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Authorities under fire after custodial death

The opposition spokesman says the Maldives now has the highest per capita rate of custodial deaths in the world with 13 in the past two years.



The Maldives Correctional Service is under fire after the death of a Maafushi jail inmate.

A 30-year-old man who was serving 25-years for a drug conviction died at the high-security prison Friday night. Local media identified him as Ali Abdulla from the Galolhu Fehimaa house in the capital Malé.

Ahmed Lugman, spokesman for the Maldives Correctional Service, confirmed the death but refused to disclose the cause.

He declined to respond to allegations of negligence circulating on social media. A family member told VFP that he was suffering from high blood pressure and a congenital heart problem. 

Ali had called his mother on Thursday and asked for help in seeking a doctor’s consultation due to cramps. The family blames the MCS for failing to arrange medical care.

“A patient with blood pressure has been ill for many days and so many requests were made to see a doctor. He even called his mother [Thursday] and asked to see why he is not allowed to see a doctor. He apparently collapsed late last night [Friday] at 02:15 am. The family was informed at 04:30 am,” a former policewoman alleged.

MP Ahmed Mahloof, spokesman of the opposition coalition, said the Maldives now has the highest per capita rate of custodial deaths in the world with 13 in the past two years.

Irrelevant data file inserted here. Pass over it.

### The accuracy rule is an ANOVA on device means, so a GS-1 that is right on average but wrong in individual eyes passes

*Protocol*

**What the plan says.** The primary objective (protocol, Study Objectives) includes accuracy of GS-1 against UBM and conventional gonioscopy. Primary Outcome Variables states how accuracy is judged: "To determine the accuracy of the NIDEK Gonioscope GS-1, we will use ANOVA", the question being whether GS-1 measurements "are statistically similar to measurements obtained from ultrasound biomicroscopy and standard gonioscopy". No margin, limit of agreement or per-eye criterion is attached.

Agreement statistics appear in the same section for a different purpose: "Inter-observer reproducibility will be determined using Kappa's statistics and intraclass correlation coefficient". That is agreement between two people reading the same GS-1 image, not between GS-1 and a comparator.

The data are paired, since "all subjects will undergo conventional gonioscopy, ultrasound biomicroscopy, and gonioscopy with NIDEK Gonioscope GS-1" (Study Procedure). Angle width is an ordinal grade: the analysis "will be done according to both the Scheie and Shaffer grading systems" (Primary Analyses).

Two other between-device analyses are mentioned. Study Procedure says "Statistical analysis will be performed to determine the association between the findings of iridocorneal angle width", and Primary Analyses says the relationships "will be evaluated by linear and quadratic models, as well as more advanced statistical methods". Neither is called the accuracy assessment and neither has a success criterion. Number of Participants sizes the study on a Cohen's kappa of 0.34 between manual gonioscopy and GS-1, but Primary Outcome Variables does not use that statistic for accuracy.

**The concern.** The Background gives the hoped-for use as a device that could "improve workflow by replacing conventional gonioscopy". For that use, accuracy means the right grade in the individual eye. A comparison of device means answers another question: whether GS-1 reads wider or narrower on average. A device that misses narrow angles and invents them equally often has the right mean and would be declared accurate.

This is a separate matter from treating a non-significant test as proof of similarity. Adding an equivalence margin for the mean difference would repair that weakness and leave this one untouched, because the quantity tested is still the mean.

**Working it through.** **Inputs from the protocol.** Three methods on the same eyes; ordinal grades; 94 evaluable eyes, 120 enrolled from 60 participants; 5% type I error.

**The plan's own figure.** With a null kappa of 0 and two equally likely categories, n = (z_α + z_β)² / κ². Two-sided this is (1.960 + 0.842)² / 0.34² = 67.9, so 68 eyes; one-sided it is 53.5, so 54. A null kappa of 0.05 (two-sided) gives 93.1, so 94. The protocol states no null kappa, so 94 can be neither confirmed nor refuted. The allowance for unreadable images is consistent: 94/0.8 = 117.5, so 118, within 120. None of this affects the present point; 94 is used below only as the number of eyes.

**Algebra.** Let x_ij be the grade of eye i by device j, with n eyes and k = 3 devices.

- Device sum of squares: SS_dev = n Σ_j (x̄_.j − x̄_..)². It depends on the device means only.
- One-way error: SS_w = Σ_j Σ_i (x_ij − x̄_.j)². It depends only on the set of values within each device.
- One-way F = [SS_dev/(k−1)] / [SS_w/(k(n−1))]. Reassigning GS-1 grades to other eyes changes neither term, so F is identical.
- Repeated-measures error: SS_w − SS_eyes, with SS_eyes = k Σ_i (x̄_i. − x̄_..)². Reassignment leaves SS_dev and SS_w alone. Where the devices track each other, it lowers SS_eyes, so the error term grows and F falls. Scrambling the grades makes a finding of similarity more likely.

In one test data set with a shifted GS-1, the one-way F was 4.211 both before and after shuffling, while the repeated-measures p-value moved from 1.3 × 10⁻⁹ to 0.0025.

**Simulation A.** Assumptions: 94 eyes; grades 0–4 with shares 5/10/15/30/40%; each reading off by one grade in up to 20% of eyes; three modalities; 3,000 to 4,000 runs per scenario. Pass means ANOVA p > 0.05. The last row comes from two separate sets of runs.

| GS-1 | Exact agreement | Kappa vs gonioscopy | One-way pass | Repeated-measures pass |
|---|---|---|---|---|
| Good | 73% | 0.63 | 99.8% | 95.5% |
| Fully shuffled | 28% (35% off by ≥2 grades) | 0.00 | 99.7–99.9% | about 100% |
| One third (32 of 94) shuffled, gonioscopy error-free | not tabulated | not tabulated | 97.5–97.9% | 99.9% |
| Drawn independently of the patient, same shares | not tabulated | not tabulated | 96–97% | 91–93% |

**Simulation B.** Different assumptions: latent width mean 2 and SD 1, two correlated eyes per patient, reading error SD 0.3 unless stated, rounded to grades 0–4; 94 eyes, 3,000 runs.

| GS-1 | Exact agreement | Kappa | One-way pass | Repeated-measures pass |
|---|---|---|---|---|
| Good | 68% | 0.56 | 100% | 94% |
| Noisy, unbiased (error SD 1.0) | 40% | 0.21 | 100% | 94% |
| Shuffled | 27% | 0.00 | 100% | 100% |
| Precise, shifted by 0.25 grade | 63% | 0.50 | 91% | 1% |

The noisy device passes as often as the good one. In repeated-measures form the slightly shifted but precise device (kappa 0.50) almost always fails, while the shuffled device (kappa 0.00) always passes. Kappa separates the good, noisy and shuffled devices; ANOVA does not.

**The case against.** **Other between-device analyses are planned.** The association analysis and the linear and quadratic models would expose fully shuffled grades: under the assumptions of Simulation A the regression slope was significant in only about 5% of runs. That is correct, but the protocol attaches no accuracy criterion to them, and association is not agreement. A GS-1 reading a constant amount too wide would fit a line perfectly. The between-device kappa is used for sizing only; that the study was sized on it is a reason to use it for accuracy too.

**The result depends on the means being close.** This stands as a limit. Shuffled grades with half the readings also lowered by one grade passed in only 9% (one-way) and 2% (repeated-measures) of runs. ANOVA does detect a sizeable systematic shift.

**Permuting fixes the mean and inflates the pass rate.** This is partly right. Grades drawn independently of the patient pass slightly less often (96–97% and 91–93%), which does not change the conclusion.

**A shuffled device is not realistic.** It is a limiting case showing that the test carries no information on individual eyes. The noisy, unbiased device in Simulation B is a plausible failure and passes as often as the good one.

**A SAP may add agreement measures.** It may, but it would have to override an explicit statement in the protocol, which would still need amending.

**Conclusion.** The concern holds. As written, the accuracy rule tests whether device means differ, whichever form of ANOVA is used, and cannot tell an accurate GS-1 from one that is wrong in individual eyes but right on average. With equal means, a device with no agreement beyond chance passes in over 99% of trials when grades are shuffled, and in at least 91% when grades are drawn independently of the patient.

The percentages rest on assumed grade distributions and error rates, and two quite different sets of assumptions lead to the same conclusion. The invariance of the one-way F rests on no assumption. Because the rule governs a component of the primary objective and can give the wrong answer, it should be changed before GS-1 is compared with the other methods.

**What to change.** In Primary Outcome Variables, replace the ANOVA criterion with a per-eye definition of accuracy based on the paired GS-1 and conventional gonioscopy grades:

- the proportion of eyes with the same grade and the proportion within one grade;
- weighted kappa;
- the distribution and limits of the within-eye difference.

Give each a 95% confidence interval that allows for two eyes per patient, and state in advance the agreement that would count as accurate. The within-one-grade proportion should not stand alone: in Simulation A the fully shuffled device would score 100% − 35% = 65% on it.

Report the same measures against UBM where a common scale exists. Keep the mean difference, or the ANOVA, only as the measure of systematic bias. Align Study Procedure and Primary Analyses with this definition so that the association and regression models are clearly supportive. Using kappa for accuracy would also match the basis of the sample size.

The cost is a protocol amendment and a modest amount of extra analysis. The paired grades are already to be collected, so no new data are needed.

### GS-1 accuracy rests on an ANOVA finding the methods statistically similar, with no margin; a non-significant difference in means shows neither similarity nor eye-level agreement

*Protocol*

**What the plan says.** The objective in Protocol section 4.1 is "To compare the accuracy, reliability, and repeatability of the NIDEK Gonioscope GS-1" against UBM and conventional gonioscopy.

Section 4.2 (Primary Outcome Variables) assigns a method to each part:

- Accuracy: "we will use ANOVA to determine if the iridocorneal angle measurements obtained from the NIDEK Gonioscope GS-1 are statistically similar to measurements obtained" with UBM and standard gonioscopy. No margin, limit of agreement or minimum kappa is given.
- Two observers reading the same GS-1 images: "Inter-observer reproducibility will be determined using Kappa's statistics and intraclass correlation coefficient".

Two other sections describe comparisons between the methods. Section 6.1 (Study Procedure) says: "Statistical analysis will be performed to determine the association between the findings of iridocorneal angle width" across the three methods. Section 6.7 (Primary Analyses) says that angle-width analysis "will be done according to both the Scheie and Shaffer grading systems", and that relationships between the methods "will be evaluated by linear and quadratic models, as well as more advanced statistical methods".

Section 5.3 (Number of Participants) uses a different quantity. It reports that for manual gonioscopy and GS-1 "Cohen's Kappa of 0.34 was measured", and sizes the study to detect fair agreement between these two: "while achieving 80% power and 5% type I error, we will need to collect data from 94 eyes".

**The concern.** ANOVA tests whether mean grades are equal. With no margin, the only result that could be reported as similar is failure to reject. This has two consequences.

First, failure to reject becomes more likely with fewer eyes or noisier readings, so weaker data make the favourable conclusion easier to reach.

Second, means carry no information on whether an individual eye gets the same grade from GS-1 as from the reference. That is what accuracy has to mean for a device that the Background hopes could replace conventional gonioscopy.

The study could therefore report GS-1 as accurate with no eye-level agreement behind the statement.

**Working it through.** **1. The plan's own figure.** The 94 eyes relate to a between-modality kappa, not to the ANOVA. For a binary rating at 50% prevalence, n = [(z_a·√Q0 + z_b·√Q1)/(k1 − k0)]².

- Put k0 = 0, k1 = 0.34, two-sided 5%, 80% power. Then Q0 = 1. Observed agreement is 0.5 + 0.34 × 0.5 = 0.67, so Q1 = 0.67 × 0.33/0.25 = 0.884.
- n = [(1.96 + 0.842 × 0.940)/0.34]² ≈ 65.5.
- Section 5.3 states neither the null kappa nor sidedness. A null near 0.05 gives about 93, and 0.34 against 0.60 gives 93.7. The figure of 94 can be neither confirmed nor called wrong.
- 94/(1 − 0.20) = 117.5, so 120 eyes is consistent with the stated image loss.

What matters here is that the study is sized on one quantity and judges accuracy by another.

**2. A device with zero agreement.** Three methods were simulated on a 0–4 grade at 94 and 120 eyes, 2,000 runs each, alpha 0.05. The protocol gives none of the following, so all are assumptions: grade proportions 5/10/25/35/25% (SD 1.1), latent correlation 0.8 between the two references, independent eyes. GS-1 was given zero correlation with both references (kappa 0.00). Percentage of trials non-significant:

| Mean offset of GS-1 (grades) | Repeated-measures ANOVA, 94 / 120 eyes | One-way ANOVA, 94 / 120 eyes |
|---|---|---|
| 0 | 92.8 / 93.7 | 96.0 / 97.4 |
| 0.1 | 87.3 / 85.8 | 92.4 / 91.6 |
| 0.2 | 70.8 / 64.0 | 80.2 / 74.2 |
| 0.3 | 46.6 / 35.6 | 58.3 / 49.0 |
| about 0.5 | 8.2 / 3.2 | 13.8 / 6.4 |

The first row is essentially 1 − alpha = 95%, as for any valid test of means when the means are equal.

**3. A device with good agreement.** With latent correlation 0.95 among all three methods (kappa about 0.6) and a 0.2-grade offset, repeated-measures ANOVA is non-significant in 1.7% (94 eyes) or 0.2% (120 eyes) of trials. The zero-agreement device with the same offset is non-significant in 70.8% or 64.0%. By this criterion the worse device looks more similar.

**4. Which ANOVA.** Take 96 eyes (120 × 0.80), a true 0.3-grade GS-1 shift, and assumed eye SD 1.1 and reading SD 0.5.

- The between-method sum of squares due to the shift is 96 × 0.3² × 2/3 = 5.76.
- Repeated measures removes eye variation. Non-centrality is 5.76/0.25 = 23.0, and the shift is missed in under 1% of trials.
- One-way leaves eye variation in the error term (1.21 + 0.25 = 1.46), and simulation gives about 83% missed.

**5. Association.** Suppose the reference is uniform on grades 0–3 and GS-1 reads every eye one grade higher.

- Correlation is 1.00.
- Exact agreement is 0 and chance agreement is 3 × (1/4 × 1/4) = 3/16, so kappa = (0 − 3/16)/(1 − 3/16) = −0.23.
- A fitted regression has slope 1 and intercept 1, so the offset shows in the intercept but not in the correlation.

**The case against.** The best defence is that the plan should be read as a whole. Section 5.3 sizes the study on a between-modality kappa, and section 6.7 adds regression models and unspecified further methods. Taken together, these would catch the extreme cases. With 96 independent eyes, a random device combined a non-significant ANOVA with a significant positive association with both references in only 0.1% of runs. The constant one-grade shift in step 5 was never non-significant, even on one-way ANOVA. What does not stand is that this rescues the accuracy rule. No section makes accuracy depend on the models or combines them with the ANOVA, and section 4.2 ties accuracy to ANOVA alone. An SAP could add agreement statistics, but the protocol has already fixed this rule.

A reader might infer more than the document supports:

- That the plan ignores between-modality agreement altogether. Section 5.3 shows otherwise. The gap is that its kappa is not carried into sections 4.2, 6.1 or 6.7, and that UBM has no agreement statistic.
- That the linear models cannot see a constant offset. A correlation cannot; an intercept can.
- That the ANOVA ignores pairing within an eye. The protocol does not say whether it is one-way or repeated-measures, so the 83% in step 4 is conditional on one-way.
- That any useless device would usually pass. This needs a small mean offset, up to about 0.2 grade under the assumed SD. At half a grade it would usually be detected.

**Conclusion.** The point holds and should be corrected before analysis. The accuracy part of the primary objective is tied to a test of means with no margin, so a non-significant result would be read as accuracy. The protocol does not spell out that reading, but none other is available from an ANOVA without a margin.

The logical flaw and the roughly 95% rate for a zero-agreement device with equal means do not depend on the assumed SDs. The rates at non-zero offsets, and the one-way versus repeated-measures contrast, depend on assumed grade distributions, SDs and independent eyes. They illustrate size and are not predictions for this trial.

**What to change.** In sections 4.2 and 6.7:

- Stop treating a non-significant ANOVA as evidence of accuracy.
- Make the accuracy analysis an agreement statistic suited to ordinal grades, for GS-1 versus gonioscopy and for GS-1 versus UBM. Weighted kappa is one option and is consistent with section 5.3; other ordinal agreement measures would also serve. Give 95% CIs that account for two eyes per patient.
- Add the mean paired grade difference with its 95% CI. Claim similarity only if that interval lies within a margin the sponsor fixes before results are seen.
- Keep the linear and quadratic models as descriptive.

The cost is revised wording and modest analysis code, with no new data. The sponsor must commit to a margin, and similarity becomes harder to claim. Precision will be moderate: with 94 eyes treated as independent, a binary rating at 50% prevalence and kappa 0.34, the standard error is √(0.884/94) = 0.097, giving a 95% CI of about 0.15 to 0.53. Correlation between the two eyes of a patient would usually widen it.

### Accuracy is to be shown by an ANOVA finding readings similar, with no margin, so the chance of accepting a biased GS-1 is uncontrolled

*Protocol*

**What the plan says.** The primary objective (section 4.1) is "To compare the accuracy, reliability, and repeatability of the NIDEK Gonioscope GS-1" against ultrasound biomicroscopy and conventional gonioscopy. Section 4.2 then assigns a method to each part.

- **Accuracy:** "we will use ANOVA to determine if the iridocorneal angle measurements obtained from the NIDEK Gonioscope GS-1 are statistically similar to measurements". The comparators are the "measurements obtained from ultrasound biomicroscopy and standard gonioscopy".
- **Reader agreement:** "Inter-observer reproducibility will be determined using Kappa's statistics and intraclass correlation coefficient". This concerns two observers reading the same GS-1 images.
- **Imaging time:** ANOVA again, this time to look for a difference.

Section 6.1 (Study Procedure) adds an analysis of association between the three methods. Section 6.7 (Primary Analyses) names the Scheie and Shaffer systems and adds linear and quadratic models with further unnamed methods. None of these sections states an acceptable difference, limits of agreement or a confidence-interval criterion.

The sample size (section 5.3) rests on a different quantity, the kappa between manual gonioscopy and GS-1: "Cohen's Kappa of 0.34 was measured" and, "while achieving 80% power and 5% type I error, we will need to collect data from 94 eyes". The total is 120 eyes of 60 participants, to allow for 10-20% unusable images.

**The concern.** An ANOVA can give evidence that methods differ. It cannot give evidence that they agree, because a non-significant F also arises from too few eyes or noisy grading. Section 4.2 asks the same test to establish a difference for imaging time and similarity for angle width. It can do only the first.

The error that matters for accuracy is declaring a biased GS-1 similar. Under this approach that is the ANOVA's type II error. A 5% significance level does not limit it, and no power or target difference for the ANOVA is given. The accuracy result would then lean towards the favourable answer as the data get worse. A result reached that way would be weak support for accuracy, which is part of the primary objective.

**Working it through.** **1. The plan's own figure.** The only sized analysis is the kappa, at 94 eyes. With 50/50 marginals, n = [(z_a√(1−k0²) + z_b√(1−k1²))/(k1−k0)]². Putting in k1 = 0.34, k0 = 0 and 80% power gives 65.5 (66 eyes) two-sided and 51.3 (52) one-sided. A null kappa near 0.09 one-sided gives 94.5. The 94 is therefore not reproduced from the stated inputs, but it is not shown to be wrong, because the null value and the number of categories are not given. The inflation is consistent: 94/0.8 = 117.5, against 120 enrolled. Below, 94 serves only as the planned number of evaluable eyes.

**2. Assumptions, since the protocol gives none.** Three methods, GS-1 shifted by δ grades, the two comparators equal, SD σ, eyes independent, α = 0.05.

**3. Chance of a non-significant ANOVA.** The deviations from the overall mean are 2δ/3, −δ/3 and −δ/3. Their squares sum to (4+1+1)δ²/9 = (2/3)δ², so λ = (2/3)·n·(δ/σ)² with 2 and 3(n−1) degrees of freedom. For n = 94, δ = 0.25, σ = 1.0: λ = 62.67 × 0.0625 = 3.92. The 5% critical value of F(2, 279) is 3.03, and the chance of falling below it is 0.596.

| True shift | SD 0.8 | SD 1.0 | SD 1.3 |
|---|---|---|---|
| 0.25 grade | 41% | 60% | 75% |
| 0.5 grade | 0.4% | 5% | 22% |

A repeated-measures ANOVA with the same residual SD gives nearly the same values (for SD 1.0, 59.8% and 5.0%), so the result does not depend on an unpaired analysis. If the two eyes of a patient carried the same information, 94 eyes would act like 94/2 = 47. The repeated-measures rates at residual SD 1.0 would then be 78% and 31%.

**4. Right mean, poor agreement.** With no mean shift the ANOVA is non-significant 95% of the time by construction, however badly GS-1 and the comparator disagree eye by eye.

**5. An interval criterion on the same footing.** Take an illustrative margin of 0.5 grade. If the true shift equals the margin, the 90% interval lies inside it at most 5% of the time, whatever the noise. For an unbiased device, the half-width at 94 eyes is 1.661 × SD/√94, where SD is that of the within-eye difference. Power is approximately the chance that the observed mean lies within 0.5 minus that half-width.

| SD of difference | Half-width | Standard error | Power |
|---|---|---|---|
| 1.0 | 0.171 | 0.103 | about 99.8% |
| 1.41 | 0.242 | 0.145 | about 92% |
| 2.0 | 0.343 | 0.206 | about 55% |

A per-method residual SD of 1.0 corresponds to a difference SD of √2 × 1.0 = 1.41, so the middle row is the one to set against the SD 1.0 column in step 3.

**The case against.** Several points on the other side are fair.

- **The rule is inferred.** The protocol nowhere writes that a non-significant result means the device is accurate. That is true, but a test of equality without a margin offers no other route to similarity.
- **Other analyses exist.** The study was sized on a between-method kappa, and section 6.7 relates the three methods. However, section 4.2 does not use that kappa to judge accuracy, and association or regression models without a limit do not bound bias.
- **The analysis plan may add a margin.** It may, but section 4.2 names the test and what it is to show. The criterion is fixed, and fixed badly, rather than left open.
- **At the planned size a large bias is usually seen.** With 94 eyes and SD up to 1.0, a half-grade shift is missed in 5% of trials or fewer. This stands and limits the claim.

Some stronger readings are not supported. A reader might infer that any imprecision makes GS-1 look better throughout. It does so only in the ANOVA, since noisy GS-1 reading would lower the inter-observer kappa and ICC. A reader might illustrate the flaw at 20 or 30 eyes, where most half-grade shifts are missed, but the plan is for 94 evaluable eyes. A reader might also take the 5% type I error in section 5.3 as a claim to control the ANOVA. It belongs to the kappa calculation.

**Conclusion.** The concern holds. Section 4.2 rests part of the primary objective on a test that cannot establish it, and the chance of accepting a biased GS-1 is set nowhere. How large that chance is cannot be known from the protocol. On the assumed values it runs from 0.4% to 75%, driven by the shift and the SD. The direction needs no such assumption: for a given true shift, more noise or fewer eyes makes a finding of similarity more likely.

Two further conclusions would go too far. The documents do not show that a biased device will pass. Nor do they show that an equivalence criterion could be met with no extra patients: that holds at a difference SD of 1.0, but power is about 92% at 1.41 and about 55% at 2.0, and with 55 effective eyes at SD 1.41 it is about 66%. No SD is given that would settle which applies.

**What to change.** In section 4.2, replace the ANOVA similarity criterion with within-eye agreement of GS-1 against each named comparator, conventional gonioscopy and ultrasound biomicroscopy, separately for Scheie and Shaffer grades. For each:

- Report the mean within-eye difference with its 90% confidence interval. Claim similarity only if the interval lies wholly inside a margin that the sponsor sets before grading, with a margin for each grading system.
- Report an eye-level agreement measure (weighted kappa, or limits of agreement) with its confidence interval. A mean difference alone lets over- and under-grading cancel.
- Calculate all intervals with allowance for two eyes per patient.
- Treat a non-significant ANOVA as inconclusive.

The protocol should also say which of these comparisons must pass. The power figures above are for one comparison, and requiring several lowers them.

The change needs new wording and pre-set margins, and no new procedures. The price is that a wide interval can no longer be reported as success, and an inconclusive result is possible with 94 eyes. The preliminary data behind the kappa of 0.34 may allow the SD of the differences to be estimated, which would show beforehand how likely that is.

Yet in a few days Criminal Court will be sentencing me to jail regarding a tweet about medical negligence in jails. I repeat those accusations again, as it’s more evident now,” he tweeted.

Mahloof was charged with false reporting to law enforcement over a tweet alleging culpability by the prisons authority. He served a sentence of nearly five months at the Maafushi prison last year.

On Saturday, the opposition Maldivian Democratic Party told the press that a shadow committee is preparing a research paper on recent custodial deaths.

The findings will inform prison policies in the party’s 2018 election manifesto, Malé City deputy mayor Shamau Shareef told reporters, urging the authorities to take medical complaints from inmates seriously.

“Another custodial death. Ali had called his mother yesterday complaining he’s being denied medical attention,” opposition MP Eva Abdulla alleged in a tweet.

“He died last night; report says ‘sudden death.’ No answers for all other custodial deaths over the last three years. No one held accountable, Human Rights Commission of the Maldives playing cover-up for the Govt.”

One social media user observed it was “just another day in Maldives, yet another death in custody and the tides bring in narcotics” whilst another tweet demanded “to know the names of all the inmates who died in custody in the last two years”.

Last month, the Human Rights Commission denied media reports of seeking charges over the custodial death of a Maafushi jail inmate whose family alleged he was denied treatment.

The watchdog launched its investigation on October 10, the same day 51-year-old Abdulla Rasheed died while undergoing treatment in Malé.

In January, a detainee in Maafushi prison, 33-year-old Ahmed Irushaad, died from a heart attack while serving a 25-year sentence on drug charges.

In August last year, another Maafushi inmate Ibrahim Asgar, 31, died of unknown causes while being treated at the island’s medical centre.

Mohamed Badeeu, 52, a diabetes patient, died in late July.